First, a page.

PLA Survey

ALA Survey Shows Effects of Pandemic on Library Services

June 3, 2020

A new American Library Association (ALA) survey of US libraries, “Libraries Respond: COVID-19 Survey,” documents a shift in services to support students, faculty, and communities at large during the crisis and phased preparations for the months ahead. While virtually all libraries (99%) report limited access to the physical building, survey respondents shared leaps in the … Continue reading ALA Survey Shows Effects of Pandemic on Library Services



From left: Catherine Morse, Joe Bauer, Matt Carruthers, and Sara Hughes at a research sprint held in October 2019 in partnership with University of Michigan Library. The group worked on developing a data management system for information on public drinking water.

Ready, Set, Research!

December 3, 2019

In this multipart series, American Libraries presents case studies and interviews with thought leaders looking at research trends in academic libraries. We’ll be covering the topics of social justice, information literacy, digital archives, faculty outreach, and new technology. This is the fourth story in the series. Also referred to as scholar sprints, the intensive forums are … Continue reading Ready, Set, Research!


Back row, from left: Thanos Giannakopoulos, Anthi Katsirikou, and Jim Church. Front row, from left: Edward Junhao Lim, Vasiliki Rigakou, Ifigenia Vardakosta, Sotiria Salappa, Ageliki Oikonomou, and Aggeliki Giannopoulou

IFLA: Libraries, Data, and the Global Financial Crisis

August 28, 2019

“How can libraries best serve populations during a global economic crisis or make sense of government data?” was the question posed by Jim Church, librarian for economics and international government information at UC Berkeley and chair of IFLA’s Government Information and Official Publications section, which sponsored this program. Thanos Giannakopolous, director of the United Nations … Continue reading IFLA: Libraries, Data, and the Global Financial Crisis


From Wikipedia to Opioids

June 24, 2019

As part of the News You Can Use series at the American Library Association’s 2019 Annual Conference and Exhibition in Washington, D.C., the program opened with Andrew Pace, executive director for technical research, who highlighted three reports: (1) findings from a global survey on how research institutions worldwide are applying information management practices; (2) a … Continue reading From Wikipedia to Opioids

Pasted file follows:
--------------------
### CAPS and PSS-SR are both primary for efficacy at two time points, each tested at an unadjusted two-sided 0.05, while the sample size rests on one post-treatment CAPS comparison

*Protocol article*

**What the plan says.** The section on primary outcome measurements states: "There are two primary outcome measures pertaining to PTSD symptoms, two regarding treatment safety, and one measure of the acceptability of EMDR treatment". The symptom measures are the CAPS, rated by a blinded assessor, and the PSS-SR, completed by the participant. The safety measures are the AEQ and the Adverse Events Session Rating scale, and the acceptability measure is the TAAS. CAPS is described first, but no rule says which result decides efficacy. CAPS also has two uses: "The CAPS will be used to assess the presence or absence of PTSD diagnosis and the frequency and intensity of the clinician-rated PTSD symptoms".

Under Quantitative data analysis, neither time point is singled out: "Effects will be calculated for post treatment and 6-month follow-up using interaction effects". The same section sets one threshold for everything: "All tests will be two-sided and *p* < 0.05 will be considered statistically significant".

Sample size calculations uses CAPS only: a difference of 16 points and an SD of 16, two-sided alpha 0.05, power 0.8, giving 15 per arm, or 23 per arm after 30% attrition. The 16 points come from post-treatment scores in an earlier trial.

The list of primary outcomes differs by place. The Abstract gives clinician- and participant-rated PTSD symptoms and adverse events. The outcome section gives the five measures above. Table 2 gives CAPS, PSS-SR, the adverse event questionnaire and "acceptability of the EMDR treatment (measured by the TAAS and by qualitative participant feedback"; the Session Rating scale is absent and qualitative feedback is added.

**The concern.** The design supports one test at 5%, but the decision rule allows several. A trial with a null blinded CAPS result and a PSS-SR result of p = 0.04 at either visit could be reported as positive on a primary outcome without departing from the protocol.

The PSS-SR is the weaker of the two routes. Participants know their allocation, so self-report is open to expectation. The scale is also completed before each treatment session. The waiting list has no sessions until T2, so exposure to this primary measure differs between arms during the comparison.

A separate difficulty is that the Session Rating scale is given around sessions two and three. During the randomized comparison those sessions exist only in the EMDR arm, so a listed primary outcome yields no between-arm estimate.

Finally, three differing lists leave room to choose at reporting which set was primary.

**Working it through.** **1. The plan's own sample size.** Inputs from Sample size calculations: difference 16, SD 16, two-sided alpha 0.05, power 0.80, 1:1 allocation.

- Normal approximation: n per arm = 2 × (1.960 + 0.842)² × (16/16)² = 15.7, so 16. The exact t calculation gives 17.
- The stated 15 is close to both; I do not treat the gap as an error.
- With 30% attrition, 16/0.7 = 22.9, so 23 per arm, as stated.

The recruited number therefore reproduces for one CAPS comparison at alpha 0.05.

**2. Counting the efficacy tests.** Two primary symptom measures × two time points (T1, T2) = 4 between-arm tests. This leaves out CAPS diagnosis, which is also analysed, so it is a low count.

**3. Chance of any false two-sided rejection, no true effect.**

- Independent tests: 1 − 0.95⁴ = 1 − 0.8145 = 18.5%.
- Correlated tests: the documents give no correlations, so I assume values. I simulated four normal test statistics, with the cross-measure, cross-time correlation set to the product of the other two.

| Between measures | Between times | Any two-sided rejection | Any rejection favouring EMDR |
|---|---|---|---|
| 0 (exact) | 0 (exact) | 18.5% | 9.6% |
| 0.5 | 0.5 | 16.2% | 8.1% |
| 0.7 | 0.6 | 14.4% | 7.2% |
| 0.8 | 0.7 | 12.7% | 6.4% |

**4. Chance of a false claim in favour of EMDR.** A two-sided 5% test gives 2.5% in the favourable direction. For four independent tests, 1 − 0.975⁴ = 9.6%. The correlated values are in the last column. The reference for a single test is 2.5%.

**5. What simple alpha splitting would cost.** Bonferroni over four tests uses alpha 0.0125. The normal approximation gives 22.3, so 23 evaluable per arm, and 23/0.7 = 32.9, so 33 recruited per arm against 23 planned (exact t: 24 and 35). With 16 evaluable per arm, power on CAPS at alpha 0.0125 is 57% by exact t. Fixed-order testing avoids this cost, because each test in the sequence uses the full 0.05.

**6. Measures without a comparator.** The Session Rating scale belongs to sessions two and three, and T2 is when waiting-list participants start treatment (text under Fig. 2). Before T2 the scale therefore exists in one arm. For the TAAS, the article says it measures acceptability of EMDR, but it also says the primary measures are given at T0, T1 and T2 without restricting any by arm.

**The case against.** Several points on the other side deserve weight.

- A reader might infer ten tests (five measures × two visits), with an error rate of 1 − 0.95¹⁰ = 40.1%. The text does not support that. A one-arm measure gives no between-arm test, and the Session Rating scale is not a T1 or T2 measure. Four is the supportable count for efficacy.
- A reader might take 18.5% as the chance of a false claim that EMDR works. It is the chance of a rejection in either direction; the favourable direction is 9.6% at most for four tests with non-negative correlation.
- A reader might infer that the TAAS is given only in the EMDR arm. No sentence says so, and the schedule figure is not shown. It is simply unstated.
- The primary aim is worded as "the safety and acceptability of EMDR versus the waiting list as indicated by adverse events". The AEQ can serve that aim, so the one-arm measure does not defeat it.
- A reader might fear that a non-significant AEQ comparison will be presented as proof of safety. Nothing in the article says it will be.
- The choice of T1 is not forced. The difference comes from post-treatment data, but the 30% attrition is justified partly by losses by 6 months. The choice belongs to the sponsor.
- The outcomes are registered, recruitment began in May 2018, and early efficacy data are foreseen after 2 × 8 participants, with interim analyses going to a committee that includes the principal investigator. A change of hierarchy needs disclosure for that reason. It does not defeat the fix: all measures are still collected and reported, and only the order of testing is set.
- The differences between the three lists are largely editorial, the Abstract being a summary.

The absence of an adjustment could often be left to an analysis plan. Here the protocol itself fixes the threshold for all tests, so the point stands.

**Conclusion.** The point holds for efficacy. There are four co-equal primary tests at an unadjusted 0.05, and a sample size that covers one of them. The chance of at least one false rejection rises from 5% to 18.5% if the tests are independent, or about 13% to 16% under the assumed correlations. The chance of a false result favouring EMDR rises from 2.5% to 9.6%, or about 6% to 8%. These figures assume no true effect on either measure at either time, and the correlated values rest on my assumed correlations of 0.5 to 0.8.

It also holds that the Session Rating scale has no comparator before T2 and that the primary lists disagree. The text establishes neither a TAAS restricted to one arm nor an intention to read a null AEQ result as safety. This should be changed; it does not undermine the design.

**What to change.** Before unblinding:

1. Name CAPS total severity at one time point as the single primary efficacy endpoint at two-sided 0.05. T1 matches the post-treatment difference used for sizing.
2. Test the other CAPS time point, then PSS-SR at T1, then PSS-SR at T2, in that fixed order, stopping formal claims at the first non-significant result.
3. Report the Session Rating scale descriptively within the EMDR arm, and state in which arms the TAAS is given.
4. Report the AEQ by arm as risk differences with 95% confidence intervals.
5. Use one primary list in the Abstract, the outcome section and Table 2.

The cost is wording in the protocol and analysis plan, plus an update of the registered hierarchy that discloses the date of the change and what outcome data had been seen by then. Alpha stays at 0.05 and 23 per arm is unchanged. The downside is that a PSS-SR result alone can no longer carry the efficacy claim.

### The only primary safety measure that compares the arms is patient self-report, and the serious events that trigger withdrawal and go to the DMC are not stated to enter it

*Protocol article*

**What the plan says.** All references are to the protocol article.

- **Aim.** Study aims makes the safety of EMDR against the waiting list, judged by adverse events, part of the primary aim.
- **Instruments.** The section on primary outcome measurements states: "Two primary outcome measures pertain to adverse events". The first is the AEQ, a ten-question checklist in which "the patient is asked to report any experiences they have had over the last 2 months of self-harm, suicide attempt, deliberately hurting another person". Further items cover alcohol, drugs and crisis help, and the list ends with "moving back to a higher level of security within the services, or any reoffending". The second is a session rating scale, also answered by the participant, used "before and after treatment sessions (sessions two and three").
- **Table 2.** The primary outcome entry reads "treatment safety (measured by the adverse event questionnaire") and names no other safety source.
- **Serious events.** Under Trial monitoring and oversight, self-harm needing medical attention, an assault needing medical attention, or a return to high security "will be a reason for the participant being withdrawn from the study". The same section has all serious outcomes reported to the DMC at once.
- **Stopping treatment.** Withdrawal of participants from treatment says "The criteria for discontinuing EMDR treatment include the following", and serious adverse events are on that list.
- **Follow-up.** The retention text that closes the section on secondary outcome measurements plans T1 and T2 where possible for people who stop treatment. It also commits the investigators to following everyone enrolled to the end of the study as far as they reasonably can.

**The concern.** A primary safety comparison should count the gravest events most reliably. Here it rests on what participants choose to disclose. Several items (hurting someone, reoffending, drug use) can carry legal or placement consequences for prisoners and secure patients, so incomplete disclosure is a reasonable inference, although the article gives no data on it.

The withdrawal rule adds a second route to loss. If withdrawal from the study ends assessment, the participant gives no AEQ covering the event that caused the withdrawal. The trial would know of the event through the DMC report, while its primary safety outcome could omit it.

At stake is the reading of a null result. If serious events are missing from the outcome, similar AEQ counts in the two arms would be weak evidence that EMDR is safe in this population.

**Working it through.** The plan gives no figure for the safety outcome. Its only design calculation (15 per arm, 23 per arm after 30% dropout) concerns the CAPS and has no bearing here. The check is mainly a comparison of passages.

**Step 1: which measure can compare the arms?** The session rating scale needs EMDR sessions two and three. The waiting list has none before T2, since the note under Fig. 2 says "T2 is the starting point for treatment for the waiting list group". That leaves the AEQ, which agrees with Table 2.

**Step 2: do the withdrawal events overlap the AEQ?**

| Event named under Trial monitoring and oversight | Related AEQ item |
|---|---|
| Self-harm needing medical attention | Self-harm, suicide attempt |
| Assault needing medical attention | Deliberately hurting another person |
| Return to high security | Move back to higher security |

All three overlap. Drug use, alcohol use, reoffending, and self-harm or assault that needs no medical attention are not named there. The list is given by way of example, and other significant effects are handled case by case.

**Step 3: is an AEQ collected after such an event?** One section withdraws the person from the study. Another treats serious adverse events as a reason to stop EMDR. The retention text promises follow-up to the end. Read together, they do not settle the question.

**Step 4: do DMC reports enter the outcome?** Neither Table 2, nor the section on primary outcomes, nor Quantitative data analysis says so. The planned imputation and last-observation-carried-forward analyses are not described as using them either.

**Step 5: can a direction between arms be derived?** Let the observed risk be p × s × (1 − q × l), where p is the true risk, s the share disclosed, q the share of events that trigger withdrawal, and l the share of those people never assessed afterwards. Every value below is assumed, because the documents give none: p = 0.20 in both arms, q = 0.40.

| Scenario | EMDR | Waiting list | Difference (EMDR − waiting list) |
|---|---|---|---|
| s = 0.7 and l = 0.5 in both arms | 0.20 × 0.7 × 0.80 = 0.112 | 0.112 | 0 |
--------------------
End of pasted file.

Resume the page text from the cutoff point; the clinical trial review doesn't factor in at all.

Better Literacy for the Blackfeet Nation

June 24, 2019

That’s the number at which literacy levels of all types significantly improve, said Anthony Chow, associate professor at the University of North Carolina at Greensboro, at “Resources for Rural and Tribal Libraries,” a June 24 session at the American Library Association’s (ALA) Annual Conference and Exhibition in Washington, D.C. Of the Blackfeet Nation individuals he … Continue reading Better Literacy for the Blackfeet Nation


Notable dissertations 2019 (Photo: Adobe Stock)

Notable Dissertations 2019

June 3, 2019

This year’s crop includes research on the power of reading, librarian–teacher collaborations, and school librarians as academic leaders. The nine dissertations selected from digital archives and online databases have practical implications for school, public, academic, and special libraries; feature quantitative, qualitative, and mixed methodologies; and include measurable recommendations for change. The students and their topics … Continue reading Notable Dissertations 2019



From left: Yasmeen Shorish, Nathan Hall, and Rebecca Kennison present the new ACRL research agenda.

ACRL’s New Research Agenda

April 13, 2019

On April 13 at the 2019 ACRL Conference in Cleveland, three members of ReSEC described their process for creating the research agenda and what they hope to accomplish with the new document. ReSEC Chair Yasmeen Shorish, associate professor at James Madison University Libraries in Harrisonburg, Virginia, said the committee’s charge was to “help identify actionable … Continue reading ACRL’s New Research Agenda


From left: Cody Fullerton, Desmond Wong, and Deborah Lee share their research on library support for indigenous scholarship.

Indigenous Studies Librarianship and Collections

April 13, 2019

The study examined the research needs and methods of indigenous studies faculty as well as those of indigenous faculty members whose scholarship was in other fields, such as health sciences or law. Also examined were the expectations of the indigenous people being studied. At the outset, researchers stressed that the project incorporated both Western and … Continue reading Indigenous Studies Librarianship and Collections


Mies Martin (left) and Beth Martin present their findings at the Association of College and Research Libraries Conference in Cleveland on April 12.

The Impostor Phenomenon

April 13, 2019

At an April 12 session at the Association of College and Research Libraries Conference in Cleveland, Beth Martin, head of professional programs at Grand Valley State University in Allendale, Michigan, and Mies Martin, electronic resources and serials librarian at Aquinas College in Grand Rapids, described their own recent IP research. Beth Martin said IP is … Continue reading The Impostor Phenomenon


From left: Amy Fyn, Amanda Foster-Kaufman, Christina Heady, and Allison Hosier at the Association of College and Research Libraries Conference in Cleveland

Why Librarians Leave

April 12, 2019

The study identified 20 factors spread across four categories that indicated librarian job dissatisfaction, most significantly workplace morale, with 79% of respondents identifying it as their top reason for leaving. Following closely behind was dissatisfaction with library administration (72%).  “Overall the comments indicated that unfair practices and lack of transparency were the highest areas of … Continue reading Why Librarians Leave